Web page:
Let me preface this first blog with a few things…
1. I am woefully behind posting blogs and updates, so expect a few rapid fire blogs over the next few days.
2. I have posted on this blog only a few of the hundreds of pictures I have taken. If you care to see more, please see my Facebook page.
3. Most importantly, let me warn you ahead of time about a trend you will see throughout my letters. I love art and I love food. The majority of my significant experiences revolve around these two things. And of course, the amazing people I have met during my journey.
After a harrowing flight (a 40 minute layover + Plane A lands 10 minutes late + Plane B leaving 10 minutes early + Atlanta airport = a lot of sprinting!), I finally arrived in London. For the first week of my journey, I traveled with my friend Will. We dropped our bags off at the hotel and valiantly fought through jet lag to hit a few key tourist spots. Then the pouring rain gave us a great excuse to go to sleep early.
The next morning we flew from London to Thessaloniki, Greece. At this point, I was still very anxious about traveling in Europe, especially by myself. In London, despite the common language, I felt like I was speaking a foreign one at times. I once asked for directions to Grosvenor street and it took a good five minutes for the attendant to figure out what I was saying. It is pronounced much more closely to governor than the way it looks phonetically. And if it was this hard in London, how much harder would it be in countries where I didn’t speak a word of the language?
So I arrived in Thessaloniki glad I was traveling with someone but still very nervous. I got on the bus to get to the hotel. On this 30 minute bus ride, I found my confidence. On the second stop, an old Greek man sat next to me. He couldn’t speak a word of English, but he assured me that he didn’t mind sharing the two seats with my very large backpack and me. Along the journey, he chattered at me in Greek, pointing out the sights. I was worried about knowing which stop to get off, so I showed him the street name. He waved his hand that it was further on. When he got to his stop he turned to me and said, very carefully, “Bye-bye!” He pulled out a peach from his grocery bag and gave it to me. When he stepped off the bus, he turned around and blew me a kiss.
This man showed me something very important. I realized that it doesn’t matter if I don’t speak the language, understand the culture, or even know where I am going. There will always be someone to point out the way, someone who wants to help you… and you might even get a peach out of it!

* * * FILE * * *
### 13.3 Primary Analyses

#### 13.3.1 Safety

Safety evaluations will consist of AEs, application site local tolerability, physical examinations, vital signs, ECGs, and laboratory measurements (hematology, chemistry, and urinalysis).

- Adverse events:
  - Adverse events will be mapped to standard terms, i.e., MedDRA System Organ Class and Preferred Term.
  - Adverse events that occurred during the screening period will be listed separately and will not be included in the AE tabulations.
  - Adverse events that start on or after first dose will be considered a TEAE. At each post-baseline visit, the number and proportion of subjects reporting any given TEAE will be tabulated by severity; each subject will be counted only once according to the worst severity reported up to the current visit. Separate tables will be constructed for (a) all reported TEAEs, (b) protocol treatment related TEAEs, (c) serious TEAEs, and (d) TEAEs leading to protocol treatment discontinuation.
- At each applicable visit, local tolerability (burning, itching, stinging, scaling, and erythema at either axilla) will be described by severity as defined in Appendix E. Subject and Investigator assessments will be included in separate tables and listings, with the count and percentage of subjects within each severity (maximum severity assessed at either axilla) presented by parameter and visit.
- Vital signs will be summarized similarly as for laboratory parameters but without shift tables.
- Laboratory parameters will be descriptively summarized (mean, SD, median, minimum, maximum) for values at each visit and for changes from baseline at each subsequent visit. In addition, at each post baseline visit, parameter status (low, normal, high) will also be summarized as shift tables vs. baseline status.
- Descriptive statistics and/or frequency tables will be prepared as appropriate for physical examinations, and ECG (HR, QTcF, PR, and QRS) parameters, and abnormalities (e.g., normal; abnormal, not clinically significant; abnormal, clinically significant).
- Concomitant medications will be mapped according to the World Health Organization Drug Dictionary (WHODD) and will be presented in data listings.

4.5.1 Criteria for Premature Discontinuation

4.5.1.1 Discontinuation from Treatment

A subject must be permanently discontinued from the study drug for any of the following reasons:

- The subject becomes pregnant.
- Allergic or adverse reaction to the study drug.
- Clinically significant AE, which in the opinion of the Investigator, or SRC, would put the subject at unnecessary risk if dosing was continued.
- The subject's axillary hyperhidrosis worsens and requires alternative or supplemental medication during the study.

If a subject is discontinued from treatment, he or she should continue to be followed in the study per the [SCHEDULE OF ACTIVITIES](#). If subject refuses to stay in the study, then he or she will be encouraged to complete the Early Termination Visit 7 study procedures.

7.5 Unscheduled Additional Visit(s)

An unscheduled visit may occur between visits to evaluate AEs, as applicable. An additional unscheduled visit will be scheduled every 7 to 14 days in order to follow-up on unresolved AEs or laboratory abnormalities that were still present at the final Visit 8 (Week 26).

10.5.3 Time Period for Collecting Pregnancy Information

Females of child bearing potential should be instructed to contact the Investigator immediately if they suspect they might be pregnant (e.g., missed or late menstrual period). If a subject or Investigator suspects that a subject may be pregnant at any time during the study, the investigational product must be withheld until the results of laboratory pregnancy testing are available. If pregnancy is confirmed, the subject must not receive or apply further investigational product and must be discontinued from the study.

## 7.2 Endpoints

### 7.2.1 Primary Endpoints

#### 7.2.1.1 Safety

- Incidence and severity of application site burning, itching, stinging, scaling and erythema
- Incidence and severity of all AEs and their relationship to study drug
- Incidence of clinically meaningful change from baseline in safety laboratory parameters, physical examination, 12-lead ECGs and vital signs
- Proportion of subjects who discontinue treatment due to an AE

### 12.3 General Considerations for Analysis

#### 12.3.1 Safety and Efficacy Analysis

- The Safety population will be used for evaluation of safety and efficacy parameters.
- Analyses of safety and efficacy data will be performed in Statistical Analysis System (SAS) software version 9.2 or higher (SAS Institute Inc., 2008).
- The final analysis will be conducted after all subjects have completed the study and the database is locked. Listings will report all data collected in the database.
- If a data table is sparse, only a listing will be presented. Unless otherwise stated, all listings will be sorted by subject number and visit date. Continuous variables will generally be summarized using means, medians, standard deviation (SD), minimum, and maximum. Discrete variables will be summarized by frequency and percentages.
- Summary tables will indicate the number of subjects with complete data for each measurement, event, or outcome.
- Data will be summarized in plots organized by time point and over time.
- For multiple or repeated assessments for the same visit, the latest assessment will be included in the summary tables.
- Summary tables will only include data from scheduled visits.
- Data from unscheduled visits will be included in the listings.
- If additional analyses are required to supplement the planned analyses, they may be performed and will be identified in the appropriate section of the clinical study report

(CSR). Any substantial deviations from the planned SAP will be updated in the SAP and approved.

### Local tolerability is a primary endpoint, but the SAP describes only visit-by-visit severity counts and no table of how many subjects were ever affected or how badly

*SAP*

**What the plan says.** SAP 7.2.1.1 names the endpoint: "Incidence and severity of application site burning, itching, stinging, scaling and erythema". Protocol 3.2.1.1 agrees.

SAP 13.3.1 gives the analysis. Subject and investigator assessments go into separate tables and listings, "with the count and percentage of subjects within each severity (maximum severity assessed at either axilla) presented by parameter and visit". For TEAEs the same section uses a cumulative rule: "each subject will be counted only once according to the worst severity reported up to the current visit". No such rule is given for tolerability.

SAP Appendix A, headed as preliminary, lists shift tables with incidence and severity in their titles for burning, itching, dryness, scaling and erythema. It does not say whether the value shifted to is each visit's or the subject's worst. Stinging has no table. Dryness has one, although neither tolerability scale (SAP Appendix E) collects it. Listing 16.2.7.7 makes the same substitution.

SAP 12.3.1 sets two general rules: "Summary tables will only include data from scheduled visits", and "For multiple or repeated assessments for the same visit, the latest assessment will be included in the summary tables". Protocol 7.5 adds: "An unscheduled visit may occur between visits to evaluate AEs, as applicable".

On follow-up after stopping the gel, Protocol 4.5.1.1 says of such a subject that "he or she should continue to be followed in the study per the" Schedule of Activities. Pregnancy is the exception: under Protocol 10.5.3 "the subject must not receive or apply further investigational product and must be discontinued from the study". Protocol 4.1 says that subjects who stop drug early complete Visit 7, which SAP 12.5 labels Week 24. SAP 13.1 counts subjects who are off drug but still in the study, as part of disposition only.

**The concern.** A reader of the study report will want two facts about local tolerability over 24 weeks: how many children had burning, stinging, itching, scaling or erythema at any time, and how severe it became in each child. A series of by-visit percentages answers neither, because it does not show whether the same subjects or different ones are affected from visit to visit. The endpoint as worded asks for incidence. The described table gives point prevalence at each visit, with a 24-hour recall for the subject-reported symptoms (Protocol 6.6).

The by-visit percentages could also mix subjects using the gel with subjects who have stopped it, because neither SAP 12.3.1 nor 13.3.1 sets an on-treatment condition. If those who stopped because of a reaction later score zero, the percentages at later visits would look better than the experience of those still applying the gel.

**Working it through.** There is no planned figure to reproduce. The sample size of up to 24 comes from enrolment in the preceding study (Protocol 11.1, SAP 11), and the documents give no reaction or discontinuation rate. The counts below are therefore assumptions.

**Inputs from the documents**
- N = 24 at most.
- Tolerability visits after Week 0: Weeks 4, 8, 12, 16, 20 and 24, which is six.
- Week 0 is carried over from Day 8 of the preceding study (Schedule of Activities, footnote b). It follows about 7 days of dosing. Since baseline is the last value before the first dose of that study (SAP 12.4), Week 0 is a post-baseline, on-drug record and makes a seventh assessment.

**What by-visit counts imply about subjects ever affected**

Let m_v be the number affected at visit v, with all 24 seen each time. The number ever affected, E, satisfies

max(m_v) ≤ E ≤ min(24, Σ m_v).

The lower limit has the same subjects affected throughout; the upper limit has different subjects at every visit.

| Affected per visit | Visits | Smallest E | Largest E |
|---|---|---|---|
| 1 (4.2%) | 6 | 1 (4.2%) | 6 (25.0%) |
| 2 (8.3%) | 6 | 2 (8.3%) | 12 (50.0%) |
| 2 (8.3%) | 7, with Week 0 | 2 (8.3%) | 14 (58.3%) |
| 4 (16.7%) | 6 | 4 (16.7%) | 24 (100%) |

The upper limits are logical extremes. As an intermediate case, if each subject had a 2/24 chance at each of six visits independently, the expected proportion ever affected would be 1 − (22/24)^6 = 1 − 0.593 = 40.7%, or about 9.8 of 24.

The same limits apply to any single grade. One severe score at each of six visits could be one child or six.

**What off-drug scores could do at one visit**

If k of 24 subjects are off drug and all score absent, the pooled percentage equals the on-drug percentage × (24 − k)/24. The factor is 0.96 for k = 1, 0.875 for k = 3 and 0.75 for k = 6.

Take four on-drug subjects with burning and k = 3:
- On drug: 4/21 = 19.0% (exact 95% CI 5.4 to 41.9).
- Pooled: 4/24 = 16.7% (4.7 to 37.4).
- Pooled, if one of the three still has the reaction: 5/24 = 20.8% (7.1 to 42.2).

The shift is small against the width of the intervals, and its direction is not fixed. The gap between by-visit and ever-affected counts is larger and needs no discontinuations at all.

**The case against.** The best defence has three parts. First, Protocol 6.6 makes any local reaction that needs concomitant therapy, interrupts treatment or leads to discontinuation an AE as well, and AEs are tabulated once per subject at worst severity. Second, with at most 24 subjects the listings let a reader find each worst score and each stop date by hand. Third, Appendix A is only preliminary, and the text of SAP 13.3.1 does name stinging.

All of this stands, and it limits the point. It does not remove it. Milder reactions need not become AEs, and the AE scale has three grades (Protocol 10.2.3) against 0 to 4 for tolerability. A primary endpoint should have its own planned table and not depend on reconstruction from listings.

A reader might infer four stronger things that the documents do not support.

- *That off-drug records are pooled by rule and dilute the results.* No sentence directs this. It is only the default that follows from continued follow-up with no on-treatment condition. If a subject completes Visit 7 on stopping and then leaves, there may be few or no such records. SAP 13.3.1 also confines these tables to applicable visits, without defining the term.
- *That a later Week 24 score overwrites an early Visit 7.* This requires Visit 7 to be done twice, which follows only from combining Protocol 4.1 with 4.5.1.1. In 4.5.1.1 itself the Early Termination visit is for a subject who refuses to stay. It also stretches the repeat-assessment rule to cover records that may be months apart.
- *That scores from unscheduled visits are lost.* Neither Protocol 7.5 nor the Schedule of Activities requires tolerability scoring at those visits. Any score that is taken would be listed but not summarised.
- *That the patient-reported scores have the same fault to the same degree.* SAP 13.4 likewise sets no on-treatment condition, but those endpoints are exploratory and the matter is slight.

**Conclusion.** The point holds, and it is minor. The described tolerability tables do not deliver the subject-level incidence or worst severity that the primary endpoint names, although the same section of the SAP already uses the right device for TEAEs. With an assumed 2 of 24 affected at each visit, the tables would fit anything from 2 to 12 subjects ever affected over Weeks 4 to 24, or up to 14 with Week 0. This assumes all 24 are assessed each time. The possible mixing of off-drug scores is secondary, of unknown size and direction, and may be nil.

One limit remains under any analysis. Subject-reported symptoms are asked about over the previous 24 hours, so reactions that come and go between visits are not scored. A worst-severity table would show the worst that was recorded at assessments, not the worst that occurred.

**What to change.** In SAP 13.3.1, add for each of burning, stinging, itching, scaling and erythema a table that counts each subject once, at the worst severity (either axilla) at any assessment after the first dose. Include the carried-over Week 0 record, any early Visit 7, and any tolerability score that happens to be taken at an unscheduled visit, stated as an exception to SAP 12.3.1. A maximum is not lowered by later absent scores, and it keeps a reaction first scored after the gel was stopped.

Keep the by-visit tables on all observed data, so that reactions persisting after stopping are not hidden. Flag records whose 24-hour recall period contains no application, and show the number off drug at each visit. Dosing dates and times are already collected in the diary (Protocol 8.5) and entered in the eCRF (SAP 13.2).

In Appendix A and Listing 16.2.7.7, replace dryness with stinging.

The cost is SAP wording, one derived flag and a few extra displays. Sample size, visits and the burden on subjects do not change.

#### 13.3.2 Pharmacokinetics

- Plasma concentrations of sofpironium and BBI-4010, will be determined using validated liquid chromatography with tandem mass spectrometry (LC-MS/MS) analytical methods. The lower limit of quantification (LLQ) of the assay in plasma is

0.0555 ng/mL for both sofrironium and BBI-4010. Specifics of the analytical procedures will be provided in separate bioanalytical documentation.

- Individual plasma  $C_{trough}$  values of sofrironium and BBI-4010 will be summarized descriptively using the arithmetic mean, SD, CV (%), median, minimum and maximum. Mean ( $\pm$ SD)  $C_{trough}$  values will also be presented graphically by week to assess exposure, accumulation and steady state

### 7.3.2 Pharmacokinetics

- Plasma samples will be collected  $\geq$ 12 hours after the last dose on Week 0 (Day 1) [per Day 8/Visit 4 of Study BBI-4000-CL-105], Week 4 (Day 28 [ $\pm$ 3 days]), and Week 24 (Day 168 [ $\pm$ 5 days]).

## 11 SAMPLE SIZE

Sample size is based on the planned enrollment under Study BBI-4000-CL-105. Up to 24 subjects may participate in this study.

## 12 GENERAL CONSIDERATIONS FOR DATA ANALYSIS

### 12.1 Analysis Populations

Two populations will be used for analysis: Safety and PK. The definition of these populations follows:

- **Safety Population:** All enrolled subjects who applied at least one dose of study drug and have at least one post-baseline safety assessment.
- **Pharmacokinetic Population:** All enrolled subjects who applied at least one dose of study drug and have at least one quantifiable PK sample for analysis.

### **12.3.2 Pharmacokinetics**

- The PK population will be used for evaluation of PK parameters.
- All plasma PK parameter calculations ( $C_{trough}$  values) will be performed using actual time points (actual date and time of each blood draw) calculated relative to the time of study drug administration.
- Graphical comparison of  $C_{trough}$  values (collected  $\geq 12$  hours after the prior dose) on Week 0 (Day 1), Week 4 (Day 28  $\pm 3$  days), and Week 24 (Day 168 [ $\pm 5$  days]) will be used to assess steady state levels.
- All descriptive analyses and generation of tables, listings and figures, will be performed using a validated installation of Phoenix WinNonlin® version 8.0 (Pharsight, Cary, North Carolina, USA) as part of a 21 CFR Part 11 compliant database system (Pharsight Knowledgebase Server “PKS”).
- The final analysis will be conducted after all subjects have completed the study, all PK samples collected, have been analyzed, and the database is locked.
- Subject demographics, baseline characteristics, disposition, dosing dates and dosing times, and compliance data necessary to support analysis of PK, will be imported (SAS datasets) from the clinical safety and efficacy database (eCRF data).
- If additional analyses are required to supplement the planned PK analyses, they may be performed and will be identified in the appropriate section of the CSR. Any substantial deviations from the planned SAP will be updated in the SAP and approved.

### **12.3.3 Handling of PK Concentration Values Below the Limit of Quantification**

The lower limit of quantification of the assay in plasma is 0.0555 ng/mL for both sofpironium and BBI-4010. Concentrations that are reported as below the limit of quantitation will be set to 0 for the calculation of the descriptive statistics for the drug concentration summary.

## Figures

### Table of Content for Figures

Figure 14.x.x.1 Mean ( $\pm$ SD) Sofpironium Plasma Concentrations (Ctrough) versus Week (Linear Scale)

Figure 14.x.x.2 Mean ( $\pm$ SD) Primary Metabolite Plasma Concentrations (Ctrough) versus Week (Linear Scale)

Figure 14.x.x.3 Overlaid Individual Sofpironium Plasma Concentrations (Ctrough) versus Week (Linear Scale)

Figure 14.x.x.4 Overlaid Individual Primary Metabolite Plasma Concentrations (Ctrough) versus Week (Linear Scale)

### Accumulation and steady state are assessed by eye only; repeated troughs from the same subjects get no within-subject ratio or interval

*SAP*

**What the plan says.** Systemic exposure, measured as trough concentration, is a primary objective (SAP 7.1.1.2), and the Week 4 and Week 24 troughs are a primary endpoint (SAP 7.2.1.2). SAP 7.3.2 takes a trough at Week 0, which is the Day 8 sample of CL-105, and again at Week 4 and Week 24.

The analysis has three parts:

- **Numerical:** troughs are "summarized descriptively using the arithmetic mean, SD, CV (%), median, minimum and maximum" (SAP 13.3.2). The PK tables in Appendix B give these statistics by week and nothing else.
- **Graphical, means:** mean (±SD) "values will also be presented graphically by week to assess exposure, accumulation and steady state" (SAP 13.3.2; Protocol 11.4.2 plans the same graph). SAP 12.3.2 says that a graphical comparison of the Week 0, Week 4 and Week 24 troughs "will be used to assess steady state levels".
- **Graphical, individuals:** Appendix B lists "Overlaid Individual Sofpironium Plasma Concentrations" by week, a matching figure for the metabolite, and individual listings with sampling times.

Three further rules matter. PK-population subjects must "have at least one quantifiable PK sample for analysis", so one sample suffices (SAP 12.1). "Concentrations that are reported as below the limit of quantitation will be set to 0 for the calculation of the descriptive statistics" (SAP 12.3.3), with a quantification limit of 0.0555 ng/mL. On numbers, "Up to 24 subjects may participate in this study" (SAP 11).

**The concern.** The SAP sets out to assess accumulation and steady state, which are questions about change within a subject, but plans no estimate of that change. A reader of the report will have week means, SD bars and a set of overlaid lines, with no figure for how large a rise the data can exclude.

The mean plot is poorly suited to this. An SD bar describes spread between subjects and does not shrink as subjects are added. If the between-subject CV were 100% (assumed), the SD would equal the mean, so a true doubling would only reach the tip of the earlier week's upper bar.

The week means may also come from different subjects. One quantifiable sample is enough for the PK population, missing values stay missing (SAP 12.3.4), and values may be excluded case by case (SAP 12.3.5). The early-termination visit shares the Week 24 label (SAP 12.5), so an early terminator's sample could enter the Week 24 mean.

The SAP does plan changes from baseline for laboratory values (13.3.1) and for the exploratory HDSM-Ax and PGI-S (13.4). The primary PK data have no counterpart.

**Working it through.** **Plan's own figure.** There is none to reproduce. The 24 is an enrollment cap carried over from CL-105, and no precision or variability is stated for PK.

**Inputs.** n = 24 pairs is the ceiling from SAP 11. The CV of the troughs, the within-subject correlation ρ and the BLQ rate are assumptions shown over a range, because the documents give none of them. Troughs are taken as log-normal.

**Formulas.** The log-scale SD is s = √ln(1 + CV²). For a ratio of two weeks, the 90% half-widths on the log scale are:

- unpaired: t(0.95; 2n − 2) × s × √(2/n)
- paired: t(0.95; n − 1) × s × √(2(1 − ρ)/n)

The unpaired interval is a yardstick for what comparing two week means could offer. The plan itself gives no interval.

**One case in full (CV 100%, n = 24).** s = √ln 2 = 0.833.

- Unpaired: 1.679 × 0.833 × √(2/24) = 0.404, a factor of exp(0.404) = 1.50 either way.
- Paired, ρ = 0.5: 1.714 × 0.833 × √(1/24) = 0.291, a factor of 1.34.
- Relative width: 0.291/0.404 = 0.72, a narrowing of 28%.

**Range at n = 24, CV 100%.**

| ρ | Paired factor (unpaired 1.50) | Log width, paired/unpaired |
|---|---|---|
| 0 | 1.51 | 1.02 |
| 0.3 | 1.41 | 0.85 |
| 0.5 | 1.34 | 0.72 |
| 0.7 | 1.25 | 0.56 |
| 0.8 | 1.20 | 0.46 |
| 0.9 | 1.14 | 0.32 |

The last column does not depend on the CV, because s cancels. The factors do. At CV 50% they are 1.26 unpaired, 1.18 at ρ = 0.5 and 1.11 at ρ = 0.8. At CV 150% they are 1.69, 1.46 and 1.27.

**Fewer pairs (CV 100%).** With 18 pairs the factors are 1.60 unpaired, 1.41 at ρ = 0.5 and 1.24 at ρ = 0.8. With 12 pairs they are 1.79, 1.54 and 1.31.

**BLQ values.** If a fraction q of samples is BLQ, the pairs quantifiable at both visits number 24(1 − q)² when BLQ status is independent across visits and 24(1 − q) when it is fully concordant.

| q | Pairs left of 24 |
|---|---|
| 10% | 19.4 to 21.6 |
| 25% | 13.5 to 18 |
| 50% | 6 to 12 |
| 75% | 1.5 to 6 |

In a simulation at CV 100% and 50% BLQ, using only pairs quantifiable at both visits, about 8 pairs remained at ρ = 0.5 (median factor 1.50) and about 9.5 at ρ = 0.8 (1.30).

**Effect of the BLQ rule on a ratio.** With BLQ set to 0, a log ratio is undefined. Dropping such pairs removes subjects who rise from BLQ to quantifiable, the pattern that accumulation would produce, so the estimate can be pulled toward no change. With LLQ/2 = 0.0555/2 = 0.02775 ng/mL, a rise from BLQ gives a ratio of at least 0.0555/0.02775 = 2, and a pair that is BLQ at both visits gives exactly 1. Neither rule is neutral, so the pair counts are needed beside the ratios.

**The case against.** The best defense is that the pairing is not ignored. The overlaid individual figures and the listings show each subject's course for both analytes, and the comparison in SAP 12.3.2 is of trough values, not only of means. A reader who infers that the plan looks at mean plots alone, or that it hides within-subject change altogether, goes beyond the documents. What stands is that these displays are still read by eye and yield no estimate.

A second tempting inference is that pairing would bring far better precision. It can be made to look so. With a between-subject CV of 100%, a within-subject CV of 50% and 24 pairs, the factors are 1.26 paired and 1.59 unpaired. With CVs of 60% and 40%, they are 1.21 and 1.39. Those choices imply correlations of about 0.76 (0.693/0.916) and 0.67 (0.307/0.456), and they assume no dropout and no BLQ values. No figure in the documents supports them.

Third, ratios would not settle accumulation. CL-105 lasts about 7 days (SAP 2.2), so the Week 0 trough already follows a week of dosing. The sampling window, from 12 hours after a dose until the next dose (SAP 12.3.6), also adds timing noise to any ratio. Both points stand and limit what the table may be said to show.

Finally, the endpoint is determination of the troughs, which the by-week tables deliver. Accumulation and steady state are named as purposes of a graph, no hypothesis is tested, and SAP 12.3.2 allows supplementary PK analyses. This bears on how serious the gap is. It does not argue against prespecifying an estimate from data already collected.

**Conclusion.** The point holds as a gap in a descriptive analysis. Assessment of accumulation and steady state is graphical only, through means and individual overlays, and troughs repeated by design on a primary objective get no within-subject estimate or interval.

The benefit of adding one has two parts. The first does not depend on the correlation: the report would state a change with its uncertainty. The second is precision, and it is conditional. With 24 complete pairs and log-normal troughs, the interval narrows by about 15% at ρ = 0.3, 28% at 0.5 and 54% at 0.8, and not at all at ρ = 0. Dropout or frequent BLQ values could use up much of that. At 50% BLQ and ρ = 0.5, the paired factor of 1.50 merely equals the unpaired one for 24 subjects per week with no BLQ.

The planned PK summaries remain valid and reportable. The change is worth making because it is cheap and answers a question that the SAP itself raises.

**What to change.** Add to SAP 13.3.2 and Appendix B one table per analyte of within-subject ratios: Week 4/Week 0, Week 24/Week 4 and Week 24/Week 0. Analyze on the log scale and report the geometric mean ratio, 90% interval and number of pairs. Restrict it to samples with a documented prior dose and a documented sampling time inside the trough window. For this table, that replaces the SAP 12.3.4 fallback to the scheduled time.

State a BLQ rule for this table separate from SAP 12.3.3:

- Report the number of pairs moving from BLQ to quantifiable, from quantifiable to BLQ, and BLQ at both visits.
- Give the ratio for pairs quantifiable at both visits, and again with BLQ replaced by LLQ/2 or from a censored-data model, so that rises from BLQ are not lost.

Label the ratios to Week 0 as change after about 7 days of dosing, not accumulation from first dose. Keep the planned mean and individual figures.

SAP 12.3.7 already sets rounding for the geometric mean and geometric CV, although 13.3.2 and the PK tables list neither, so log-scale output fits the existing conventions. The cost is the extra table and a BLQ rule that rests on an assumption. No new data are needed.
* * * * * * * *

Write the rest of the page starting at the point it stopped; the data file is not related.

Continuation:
Early the next morning, I caught the train to Athens, to finally stay in the same spot for more than a few hours.
I set myself an important goal: to find my first Greek gyro. Gyros might be little more than a fast food hamburger in Greece, but that gyro was still the best one I’ve ever had. I’m afraid Hooligans would be ashamed. Here is a picture:
I thought it so strange that the french friend were served ON the gyro, but it was surprisingly tasty!
There is something amazing about seeing a city that has been an epicenter of the world for thousands of years. I know that this is the case for many cities in Europe, but in Athens, you could not escape the feeling of history. Every time I look at places like the Parthenon, I do not just see the building itself. In my mind, I recreate it, imagine how it looked a millennia ago, imagine the people who lived and walked there, who called it home.
Perhaps my favorite thing in Athens was the New Acropolis museum, right outside the Parthenon. Just before I left for my trip, I took a ceramics class. In this class I learned that you can determine, fairly accurately, the stability of a civilization by the shape of its pottery. Advanced and stable societies will often make unstable pottery – jars and pots with a very small base and most of the weight in the shoulders. This is because in a stable society, these pieces will go on a table and not move, they exist to be seen and not used. In less advanced civilizations, pottery is stable, with wide bases and most of the weight near the bottom. This keeps pottery from turning over and breaking in nomadic societies. In the Acropolis museum were many ceramic pieces found buried near the acropolis. The pieces were graceful and ornamental, with small footprints and wide shoulders.
This particular piece was nearly 2 1/2 feet in diameter with only a four-inch base, used solely to mix wine. With just the shape of one jar, I could guess at the entire economics of a civilization that existed over 2000 years ago. I believe that is the allure of art – it is often the closet thing to a snapshot that we have to past cultures.
After the museum, I had once of the best meals of the entire trip. It was called Bandit’s Lamb.
Pieces of a lamb roast, potatoes, onions, peppers, garlic and tomatoes were wrapped up in a parchment packet and roasted. The lamb was as tender and juicy as my grandmother’s roast, but the slightly gamey flavor, the fresh dill, really fragrant olive oil, and feta cheese made it distinctly Greek. In my list of dishes I will be attempting to recreate when I get home, this is the first I plan to make for Justin. Unfortunately, I’ve never seen lamb roast in Tuscaloosa… I might have to make a special trip to Birmingham just to make it!
Here are a few of my favorite pictures from Athens: